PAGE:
Hampered by cautious investors and a rigid corporate culture, Japan has produced just a handful of major start-ups. But there are signs that could be changing, industry insiders say.
Despite being the world's third-largest economy, Japan is far behind the United States and China when it comes to producing "unicorns" — new companies valued at more than $1 billion in private funding.
There are nearly 500 unicorns worldwide, from Silicon Valley rental giant Airbnb to Bytedance, TikTok's Beijing-based parent company.
But only four of these firms are Japanese, according to the latest list compiled by US analytics platform CB Insights.
"Relative to its GDP, Japan should have at least 50 to 60 unicorns," said Gen Isayama, head of World Innovation Lab, a California-based company that provides advice and capital to start-ups, with a focus on Japan.
"In Japan, innovation efforts have always been led by big corporations," he explained, with banks "more willing to loan money to these corporates rather than to invest in start-up companies."
Japan's venture-capital market, worth around $4 billion last year, is much smaller than the United States' at $137 billion and China's at $52 billion, according to several studies.
But even Japan's own SoftBank Group, which has invested heavily in tech firms, tends to fund overseas prospects, including Uber and Alibaba, and has barely touched smaller homegrown companies.
That lack of private capital for expansion can force Japanese start-ups to go public much sooner than their counterparts elsewhere.
But "if you go public too small you can never grow", warned Isayama.
"In Japan, the standards for listing are very low, so there are a lot of tiny corporations, and many of them are satisfied with that," said Takeshi Aida, founder and CEO of RevComm, a Tokyo-based AI start-up that hopes to launch soon in Southeast Asia.
The country's shrinking population and stagnant economy mean "a lot of international companies are not really interested in Japan", he told AFP.
That in turn can mean Japanese start-ups feel "protected" from outside competition, he added, lacking the drive to grow and expand.
Industry players also point to cultural factors, saying Japan's education system is still designed to produce candidates for stable jobs at big companies.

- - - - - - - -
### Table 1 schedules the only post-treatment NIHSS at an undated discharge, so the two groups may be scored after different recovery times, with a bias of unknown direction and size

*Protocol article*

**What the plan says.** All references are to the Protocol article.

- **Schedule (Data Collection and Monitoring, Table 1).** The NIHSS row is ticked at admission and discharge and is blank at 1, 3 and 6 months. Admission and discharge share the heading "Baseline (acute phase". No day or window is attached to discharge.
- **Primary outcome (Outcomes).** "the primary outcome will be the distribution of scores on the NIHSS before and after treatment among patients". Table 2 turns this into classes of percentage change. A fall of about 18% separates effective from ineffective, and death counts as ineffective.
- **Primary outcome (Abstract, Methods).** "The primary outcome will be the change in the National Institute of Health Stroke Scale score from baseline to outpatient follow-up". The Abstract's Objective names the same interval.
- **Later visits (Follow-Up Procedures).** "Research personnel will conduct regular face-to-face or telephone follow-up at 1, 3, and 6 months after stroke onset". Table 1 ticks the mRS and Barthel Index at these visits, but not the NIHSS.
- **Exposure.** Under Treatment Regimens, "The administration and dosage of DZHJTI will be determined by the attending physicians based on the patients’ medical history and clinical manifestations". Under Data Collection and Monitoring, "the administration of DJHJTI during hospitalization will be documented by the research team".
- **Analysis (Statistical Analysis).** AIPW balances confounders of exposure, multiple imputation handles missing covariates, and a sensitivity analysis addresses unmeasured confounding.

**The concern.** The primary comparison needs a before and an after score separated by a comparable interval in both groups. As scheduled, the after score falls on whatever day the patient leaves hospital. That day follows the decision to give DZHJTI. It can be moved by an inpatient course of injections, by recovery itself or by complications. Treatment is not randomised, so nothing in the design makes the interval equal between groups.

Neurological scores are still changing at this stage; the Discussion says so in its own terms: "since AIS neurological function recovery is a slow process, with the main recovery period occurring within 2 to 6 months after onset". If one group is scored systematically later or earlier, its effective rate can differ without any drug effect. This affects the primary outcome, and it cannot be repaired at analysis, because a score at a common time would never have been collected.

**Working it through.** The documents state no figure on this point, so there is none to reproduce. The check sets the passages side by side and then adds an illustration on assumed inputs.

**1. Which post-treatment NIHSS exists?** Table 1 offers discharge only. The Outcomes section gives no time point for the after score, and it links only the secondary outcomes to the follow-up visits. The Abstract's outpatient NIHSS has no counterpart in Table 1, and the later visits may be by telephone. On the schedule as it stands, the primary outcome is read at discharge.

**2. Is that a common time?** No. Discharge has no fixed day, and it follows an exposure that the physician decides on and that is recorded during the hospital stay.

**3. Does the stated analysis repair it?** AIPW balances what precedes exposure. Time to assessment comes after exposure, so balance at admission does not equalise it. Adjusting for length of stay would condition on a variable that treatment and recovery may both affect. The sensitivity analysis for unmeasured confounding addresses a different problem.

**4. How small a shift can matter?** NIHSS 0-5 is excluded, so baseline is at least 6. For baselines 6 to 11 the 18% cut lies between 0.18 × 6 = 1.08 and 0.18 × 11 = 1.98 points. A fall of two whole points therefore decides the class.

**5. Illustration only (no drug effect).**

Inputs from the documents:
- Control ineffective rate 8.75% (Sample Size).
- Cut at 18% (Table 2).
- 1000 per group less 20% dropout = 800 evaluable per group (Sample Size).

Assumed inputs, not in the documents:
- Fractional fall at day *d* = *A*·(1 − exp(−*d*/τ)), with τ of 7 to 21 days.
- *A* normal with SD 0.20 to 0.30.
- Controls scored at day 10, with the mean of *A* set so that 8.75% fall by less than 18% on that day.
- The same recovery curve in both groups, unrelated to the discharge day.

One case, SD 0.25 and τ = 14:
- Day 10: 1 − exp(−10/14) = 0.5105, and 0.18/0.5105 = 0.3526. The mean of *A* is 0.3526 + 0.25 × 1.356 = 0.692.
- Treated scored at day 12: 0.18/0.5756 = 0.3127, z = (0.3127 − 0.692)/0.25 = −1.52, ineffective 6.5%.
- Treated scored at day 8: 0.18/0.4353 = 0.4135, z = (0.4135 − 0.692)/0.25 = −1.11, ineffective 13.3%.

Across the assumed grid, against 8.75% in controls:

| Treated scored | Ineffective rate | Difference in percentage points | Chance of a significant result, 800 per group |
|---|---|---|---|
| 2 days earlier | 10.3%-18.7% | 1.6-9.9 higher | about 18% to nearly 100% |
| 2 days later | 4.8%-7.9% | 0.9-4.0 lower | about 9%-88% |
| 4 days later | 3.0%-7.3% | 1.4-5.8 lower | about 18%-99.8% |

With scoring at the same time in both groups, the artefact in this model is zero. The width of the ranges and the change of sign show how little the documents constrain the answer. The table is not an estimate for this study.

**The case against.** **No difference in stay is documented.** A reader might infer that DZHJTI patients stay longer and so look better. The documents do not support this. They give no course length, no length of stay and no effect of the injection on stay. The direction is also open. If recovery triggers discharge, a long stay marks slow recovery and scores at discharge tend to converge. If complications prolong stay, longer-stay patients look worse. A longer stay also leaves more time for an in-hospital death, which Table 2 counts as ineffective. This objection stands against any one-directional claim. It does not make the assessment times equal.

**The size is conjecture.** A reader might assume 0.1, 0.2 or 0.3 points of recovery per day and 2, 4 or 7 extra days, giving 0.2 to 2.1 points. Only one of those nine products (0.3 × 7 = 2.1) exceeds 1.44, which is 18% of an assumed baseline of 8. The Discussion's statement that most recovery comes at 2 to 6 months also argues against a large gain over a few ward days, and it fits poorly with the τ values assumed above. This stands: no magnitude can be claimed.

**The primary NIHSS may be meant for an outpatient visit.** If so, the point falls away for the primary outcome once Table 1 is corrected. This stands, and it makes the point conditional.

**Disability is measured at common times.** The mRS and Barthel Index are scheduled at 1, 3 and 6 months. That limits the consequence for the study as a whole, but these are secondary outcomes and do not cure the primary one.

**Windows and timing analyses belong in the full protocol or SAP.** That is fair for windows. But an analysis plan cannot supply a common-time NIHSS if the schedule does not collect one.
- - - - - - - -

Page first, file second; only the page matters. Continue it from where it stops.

It takes "a lot of guts" to break the mould in a society famous for conformity, Isayama said.
Aida chuckled when he recalled his student days: "I was very strange compared to other people. I talked too much, I spoke my mind."
Takafumi Kurahashi, operational director at digital start-up SmartHR, said he realised the cultural differences growing up between Japan and the United States.
"If you show off you'll be pushed back," he said of his experience at a Japanese high school.
"So I learned the hard way, by getting pushed back."
Despite the difficulties, experts see reasons for optimism.
"Manufacturing, heavy-industry driven corporations have realised they cannot innovate in the way they used to", Isayama said, and they are in a position to invest in start-ups that can fill that gap.
Corporate investors are also gradually realising it is better to give start-ups space to find their wings, rather than trying to control them, he added.
The pandemic and new Prime Minister Yoshihide Suga's reform agenda are also driving Japanese businesses and government departments to digitise further, which could provide new opportunities for homegrown tech entrepreneurs.
Isayama said government support for start-ups is also improving, with officials seeking advice from experienced investors on which firms to support.
And innovators can take inspiration from the success of companies like Mercari, an e-commerce platform for second-hand goods founded in 2013, which has been downloaded more than 50 million times in the United States.
Mercari was Japan's first unicorn to go public in 2018, and it is now valued at 780 billion yen ($7.3 billion).
"When Mercari went public, it was huge news for us," said Kurahashi.
"We are more determined to aim high and make history."